Pastor Edgar Sutherland, conducting services. According to church historians Magda Moseman and Mark Anderson(1),
Quoted from Moseman, Magda, and Anderson, Mark, eds., Perspectives and Patterns: Christ's Lutheran Church, 1806-1976 [Woodstock, NY: self-published monograph, 1976]. (Close)
The new church building was illuminated by a large, ornate chandelier hanging in the center of the chapel. It was balanced by a counterweight. Miss Florence Peper recalls helping her mother light the circle of kerosene lamps. The chandelier was pulled down with a long hook and the task took about ten minutes.During these years, with the buildup of tensions in Europe, members of German-speaking Lutheran congregations--and German speakers in general in the United States--were subject to hate crimes by other Americans. English-speaking Lutherans did not want to be "stewed in the same kettle" as the German-speaking Lutherans; they wanted to make it known to the general population that they were not German but rather American, that they did not support the Kaiser and his policies. At the same time, many German-speaking Lutherans were making their own moves to dissociate themselves from the Fatherland. An example of a German-speaking congregation was the Atonement Lutheran Church in Saugerties. The congregation of Christ's Lutheran Church in Woodstock had been English-speaking since its founding.
Above is a postcard view of looking up Mill Hill Road in the earliest years of the twentieth century. Our church is in the distance on the left of the road, the parsonage on the right. (To enlarge the view, click it.) There is no Joyous Lake or Denny's or CVS (Grand Union), no Woodstock Meats, Catskill Mountain Pizza, or Cumberland Farms to interrupt the view.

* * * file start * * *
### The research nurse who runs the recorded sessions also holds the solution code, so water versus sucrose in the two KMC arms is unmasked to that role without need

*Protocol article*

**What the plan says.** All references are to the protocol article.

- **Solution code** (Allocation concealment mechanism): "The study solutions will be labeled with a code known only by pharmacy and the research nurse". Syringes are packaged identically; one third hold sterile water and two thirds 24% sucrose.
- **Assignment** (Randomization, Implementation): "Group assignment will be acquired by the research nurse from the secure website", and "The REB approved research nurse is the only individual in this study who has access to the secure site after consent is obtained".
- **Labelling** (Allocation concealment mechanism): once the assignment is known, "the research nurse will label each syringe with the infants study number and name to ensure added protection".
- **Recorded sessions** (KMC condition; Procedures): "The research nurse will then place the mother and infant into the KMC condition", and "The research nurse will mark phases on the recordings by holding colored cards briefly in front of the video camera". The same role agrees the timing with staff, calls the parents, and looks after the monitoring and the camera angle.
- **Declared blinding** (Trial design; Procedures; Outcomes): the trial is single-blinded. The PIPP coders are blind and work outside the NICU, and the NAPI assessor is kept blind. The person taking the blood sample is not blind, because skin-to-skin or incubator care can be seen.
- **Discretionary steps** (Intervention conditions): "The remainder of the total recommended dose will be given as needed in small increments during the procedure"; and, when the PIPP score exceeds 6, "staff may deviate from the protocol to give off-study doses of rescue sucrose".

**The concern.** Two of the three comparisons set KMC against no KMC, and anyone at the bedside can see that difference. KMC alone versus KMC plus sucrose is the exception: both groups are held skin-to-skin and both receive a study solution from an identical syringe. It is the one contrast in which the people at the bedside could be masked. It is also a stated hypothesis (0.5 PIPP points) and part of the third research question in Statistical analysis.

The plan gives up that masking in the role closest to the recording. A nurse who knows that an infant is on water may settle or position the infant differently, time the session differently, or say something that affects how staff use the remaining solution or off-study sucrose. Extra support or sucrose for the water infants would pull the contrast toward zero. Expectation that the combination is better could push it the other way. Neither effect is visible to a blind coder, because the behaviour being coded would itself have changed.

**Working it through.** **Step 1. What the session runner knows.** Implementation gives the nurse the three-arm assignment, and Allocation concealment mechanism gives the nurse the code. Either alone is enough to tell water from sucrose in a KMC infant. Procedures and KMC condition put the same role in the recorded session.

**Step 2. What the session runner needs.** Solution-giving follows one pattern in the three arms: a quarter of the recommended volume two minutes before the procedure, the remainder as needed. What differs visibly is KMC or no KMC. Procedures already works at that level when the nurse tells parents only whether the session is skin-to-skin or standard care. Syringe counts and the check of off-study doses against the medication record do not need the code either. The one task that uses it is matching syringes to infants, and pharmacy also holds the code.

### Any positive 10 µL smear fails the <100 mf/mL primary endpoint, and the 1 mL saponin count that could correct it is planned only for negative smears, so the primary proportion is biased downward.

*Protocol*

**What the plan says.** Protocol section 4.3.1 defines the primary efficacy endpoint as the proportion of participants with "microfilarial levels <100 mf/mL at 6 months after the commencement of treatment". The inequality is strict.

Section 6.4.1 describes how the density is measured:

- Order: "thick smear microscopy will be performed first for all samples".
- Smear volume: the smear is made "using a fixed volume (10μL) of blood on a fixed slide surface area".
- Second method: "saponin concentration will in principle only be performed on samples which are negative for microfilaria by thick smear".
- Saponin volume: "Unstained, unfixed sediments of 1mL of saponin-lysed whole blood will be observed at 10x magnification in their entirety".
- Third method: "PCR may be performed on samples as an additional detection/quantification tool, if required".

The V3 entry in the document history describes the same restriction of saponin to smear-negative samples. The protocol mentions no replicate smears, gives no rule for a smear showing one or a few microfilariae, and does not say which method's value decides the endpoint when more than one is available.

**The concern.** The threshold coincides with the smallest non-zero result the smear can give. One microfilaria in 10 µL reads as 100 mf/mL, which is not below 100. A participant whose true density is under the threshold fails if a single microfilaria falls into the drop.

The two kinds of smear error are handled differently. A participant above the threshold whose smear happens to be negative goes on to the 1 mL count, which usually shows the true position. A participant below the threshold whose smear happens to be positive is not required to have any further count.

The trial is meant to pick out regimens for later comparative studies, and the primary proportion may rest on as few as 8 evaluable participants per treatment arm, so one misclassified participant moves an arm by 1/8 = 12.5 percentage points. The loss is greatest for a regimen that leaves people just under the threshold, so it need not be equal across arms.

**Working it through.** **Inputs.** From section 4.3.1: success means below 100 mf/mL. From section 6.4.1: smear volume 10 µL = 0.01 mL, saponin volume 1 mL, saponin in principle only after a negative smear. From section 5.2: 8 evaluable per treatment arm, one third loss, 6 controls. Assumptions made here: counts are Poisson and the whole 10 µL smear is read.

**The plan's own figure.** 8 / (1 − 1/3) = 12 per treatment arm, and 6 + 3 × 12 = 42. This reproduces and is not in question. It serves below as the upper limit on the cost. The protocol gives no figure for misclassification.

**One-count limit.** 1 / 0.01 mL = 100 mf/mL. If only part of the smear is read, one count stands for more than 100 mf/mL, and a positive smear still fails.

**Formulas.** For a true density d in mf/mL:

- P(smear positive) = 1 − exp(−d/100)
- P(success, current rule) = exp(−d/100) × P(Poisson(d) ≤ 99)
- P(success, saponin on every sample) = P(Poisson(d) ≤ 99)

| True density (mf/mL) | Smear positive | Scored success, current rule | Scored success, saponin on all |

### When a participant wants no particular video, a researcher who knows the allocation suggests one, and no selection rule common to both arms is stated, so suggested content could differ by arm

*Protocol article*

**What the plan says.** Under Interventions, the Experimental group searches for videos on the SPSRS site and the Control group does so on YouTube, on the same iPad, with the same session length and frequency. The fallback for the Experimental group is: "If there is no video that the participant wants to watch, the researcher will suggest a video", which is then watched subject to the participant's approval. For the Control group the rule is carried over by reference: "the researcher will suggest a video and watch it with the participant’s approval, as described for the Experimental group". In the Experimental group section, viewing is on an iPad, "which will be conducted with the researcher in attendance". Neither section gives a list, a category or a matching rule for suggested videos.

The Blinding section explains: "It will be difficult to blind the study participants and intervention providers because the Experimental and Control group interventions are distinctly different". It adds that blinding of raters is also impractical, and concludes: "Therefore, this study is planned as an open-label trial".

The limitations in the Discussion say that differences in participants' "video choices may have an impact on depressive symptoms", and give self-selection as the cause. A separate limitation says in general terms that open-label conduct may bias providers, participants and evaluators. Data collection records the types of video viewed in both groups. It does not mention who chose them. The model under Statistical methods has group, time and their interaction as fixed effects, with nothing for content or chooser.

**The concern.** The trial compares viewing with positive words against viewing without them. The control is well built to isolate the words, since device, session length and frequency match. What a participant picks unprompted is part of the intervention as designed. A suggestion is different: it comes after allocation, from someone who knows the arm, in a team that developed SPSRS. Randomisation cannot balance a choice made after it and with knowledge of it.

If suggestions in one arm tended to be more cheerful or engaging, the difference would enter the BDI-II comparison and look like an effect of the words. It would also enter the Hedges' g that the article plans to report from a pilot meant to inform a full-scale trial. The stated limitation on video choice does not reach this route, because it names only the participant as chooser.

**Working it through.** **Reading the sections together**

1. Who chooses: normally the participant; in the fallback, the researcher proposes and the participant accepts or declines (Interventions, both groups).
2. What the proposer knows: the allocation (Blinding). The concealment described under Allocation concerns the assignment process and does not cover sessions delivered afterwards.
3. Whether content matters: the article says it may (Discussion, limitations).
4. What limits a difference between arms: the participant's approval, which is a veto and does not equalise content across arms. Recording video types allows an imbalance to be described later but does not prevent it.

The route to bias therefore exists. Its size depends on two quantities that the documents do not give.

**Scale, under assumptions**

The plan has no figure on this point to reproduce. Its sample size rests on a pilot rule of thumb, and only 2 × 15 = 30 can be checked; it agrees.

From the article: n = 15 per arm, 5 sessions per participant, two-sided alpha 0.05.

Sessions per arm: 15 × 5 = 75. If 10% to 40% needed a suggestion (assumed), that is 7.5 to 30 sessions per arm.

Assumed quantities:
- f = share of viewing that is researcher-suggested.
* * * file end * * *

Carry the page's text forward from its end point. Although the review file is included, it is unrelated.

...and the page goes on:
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William H. Taft (Republican) was President, succeeded during this year by Woodrow Wilson. The newly elected 63rd Congress was in session. A dollar in that year would be worth $19.46 in 2006 for most consumable products.
Immigrants from the British Isles and western Europe (especially Great Britain, Ireland, and Germany)--the so-called "Old Immigrants," most of them boasting a comparatively high level of literacy and accustomed to some level of representative government, who were either Protestant (most of them) or Catholic, were arriving during this decade at an average annual rate of 54,000. The "New Immigrants," those from southern and eastern Europe (especially Italy, Austria-Hungary, and Russia), largely illiterate and impoverished, who tended to be either Catholic, Orthodox, or Jewish and who had little experience with representative government, were arriving at an annual rate of 292,800--five and a half times as much as the Old Immigrants' rate, about the same proportion as a decade earlier and about half in raw numbers. (The significant overall decline during the decade was a result of World War I.) The New Immigrants huddled together in large cities, such as New York City and Chicago.
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